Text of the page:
Every single morning, I wake up and get my daughter ready for school…alone.  When she gets home from school, I help Cinda with her homework…alone.  I get her dinner ready…alone.  I give her a bath…alone.  I read her a bedtime story…alone.  Am I Supermom?  Hell yeah. Would I be Supermom if I wasn’t a divorced mother with a not so helpful ex-husband?  Hell yeah.  Now here’s the $64,000 question: Would my ex-husband be Superdad if he were the one helping with homework and reading bedtime stories?  Hell yeah. You see, being a Superparent isn’t up to adults. Cinda thinks I’m a Supermom and she’s the only person I need to be super for. Some people get so wrapped up in their standards, they forget who being a parent is truly about. I remember days of driving my mother apeshit doing random bad ass kid shit and then being a perfect angel when my daddy came home from work. He would hug us and make us a bowl of Frosted Flakes and dun dunnanun!! Suuupeeerrdadddyy!!!!!!!!!! All he had to do was pour some sugar coated reconstituted corn flakes into a bowl and add milk. My mother never complained that she spent the entire day trying to discover a way to bash our heads in without leaving a trace of her parent brutality because we superglued pennies to our bedroom walls. Instead, her role as the stay-at-home mom meant that she never got praise for doing her job. It was the sacrifice she made when she became a mother. Today, as an adult, I realize how super she truly was. Does that take away from my father’s awesomeness for merely showing up? Not at all. He was pretty super, too.

Today’s family is nothing like those of the Good Times/Cosby Show eras. Instead of two parents one home, the norm is two parents two homes or in my case one parent one home. Dads wear capes while moms lament on Father’s Day about being the mother AND the father (impossible you faux hermaphrodites). Is it fair? Abso-fucking-lutely!!! I proudly pat myself on the back for being so awesome and laud parents, moms AND dads, who have sacrificed their livelihood to raise respectful, responsible children. Women who complain about men getting accolades for doing what they consider to be what fathers are supposed to do fail to realize that mothers ALWAYS receive praise for doing a good job…even when they feed their children McDonald’s four meals a week. Some ladies like to believe that simply raising a child alone makes them Supermom. Sorry bitches, it takes more than getting knocked up by a deadbeat for me to say you’re a rockstar parent. So what you’re saying is that I can’t cheer your baby daddy on for taking the kids trick or treating but I have to praise you for having random ass babies with a man who thinks he should be cheered on for taking his kids trick or treating? Anyone who is bothered by someone else being praised for the work that they do is a hater (I refuse to stop using hater…I like the way it works in so many situations…kinda like the word “fuck”). The trouble with discounting fathers for doing dad stuff is that it sends the message that what they do simply isn’t worthy of praise. I’m not saying fathers should get a medal and a call from the president for cooking breakfast, but by belittling their necessity in the home, in a healthy capacity, Little Mrs. My Husband Ain’t Super is disregarding her husband’s importance in her home and for her children. I’m pretty sure he’s looked at her a few times and said, “Wow, my wife is pretty dope/awesome/neato.” He’s probably pretty shocked to find out that she thinks he ain’t shit.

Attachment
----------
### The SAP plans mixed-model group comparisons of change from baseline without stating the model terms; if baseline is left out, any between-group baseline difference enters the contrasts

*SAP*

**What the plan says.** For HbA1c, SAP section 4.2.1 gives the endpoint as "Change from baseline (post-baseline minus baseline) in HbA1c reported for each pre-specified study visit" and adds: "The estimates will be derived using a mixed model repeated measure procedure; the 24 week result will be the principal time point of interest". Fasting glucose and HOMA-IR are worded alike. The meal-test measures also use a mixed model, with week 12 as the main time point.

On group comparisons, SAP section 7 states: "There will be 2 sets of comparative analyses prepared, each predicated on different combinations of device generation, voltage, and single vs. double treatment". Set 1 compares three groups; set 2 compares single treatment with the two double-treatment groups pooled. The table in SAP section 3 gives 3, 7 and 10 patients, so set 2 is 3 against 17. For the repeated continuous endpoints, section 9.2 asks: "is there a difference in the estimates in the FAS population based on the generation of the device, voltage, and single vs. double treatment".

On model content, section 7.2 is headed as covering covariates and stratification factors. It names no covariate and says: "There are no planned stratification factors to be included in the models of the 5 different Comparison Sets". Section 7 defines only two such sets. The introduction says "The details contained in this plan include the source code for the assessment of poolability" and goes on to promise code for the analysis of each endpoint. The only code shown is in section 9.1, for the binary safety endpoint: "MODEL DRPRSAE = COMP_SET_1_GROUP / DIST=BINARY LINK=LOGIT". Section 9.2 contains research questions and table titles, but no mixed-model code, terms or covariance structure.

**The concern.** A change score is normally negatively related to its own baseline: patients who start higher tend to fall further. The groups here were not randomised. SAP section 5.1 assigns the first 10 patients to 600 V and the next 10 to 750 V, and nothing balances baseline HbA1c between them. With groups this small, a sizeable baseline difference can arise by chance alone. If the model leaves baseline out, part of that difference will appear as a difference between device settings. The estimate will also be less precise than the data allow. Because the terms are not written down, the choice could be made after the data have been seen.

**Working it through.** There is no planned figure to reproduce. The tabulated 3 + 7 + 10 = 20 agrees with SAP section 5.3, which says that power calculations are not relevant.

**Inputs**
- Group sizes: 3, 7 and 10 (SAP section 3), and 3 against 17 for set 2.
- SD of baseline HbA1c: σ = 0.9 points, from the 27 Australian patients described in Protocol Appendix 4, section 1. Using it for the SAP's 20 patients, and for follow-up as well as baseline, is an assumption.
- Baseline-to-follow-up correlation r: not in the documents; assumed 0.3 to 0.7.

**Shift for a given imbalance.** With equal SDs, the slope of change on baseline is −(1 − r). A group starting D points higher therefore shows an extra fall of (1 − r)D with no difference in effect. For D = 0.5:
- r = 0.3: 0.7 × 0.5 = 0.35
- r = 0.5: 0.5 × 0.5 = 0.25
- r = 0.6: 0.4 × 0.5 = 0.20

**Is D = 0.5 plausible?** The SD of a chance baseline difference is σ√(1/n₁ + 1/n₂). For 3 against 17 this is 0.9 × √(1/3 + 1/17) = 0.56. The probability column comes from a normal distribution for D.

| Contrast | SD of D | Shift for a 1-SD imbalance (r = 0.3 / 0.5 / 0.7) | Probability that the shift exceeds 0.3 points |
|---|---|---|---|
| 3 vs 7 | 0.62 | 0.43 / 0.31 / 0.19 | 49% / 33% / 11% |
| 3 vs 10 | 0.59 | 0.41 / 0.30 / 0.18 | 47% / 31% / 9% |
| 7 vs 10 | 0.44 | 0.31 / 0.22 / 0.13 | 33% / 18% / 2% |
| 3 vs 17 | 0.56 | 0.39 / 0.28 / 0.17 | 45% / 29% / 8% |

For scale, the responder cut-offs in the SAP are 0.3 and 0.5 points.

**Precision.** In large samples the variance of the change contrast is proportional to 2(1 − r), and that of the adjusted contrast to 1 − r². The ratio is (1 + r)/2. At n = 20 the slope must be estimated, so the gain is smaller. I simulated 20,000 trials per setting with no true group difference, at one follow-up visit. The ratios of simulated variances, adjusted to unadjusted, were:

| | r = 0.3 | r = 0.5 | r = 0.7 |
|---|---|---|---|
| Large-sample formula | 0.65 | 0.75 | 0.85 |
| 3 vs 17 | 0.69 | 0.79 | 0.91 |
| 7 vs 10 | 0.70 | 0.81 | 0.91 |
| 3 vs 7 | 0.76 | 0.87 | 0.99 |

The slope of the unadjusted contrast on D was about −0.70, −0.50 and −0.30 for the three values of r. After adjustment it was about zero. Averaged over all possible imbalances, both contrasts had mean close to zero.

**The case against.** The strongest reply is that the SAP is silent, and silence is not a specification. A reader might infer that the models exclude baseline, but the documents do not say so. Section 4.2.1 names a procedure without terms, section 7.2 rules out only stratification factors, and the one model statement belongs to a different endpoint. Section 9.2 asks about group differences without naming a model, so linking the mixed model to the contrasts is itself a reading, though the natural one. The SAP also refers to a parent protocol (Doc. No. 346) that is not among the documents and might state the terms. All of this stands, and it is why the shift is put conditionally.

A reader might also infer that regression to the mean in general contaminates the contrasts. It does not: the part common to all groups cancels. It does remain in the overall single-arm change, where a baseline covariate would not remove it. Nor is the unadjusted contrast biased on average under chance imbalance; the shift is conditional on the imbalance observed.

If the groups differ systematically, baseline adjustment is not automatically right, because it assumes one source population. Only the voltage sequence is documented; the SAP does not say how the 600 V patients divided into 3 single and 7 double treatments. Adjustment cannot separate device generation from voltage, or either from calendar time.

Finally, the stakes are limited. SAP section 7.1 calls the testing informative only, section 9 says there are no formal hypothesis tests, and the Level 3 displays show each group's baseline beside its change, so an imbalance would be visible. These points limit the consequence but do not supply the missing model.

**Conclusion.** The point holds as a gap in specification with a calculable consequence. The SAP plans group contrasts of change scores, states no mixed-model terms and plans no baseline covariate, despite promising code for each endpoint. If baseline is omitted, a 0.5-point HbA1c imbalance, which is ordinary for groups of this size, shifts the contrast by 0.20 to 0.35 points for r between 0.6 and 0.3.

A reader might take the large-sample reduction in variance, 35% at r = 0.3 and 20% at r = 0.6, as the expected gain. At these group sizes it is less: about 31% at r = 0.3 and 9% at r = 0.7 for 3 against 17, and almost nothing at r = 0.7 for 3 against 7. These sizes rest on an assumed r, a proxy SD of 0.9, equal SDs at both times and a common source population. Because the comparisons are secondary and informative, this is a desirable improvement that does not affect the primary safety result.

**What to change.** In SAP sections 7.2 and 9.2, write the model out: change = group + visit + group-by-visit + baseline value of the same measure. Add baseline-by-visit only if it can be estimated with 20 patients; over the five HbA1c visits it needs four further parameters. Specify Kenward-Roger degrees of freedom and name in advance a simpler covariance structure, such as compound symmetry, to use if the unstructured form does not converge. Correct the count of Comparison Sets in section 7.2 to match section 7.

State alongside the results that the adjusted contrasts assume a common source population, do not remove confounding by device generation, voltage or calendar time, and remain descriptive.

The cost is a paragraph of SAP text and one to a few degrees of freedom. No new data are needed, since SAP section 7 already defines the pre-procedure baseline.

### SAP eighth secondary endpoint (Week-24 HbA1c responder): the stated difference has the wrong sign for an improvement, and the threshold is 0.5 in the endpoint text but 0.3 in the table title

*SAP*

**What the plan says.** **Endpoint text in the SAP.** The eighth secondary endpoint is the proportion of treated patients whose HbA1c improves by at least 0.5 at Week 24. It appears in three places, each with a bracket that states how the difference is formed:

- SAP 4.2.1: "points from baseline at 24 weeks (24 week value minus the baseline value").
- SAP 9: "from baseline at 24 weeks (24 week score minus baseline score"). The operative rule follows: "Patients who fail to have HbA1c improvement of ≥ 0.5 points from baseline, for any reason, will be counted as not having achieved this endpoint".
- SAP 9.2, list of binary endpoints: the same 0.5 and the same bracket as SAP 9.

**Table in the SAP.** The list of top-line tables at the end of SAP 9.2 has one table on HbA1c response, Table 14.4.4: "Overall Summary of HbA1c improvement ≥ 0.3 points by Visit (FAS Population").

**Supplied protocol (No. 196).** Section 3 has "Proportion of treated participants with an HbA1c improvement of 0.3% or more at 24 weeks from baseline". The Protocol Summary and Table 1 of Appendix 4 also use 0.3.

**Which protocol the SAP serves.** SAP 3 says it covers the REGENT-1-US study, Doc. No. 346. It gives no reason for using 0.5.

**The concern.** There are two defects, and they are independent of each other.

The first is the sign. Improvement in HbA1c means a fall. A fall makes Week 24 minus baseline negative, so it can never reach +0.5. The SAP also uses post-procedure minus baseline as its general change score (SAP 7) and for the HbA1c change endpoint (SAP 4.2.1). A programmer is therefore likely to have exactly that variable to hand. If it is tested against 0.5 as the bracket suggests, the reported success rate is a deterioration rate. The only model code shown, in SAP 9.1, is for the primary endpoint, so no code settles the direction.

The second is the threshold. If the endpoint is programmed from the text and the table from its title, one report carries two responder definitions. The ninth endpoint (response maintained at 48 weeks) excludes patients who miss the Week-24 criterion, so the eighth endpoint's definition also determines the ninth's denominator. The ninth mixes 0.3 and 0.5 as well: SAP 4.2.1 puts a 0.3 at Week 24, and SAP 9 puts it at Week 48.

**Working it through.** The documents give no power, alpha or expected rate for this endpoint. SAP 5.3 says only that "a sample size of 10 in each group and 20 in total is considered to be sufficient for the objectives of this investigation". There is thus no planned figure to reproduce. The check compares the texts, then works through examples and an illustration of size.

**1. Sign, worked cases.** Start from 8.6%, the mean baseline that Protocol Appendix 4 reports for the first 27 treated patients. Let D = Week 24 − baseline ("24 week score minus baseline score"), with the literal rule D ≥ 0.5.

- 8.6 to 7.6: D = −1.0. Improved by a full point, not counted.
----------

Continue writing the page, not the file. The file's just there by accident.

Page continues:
So to all my Superparents – Supermoms and Superdads – my hat’s off to you. I appreciate everything that you do to make your children happy. From remembering to pick them up from school on time to buying their school supplies, you are awesome. Cooking dinner, folding laundry, getting the dead mouse from behind the fridge, carrying in the Christmas tree, and teaching the kids to ride a bike. You are wonderful. Reading stories, throwing snowballs, tickle hugs, and pep talks. You are amazing. Being a parent is hard work. Being a mother is difficult…and yet, being a father is never enough to some. To me, you’re pretty damn super and if your wife/girlfriend/babymama doesn’t appreciate you…I do…(Call me boo…)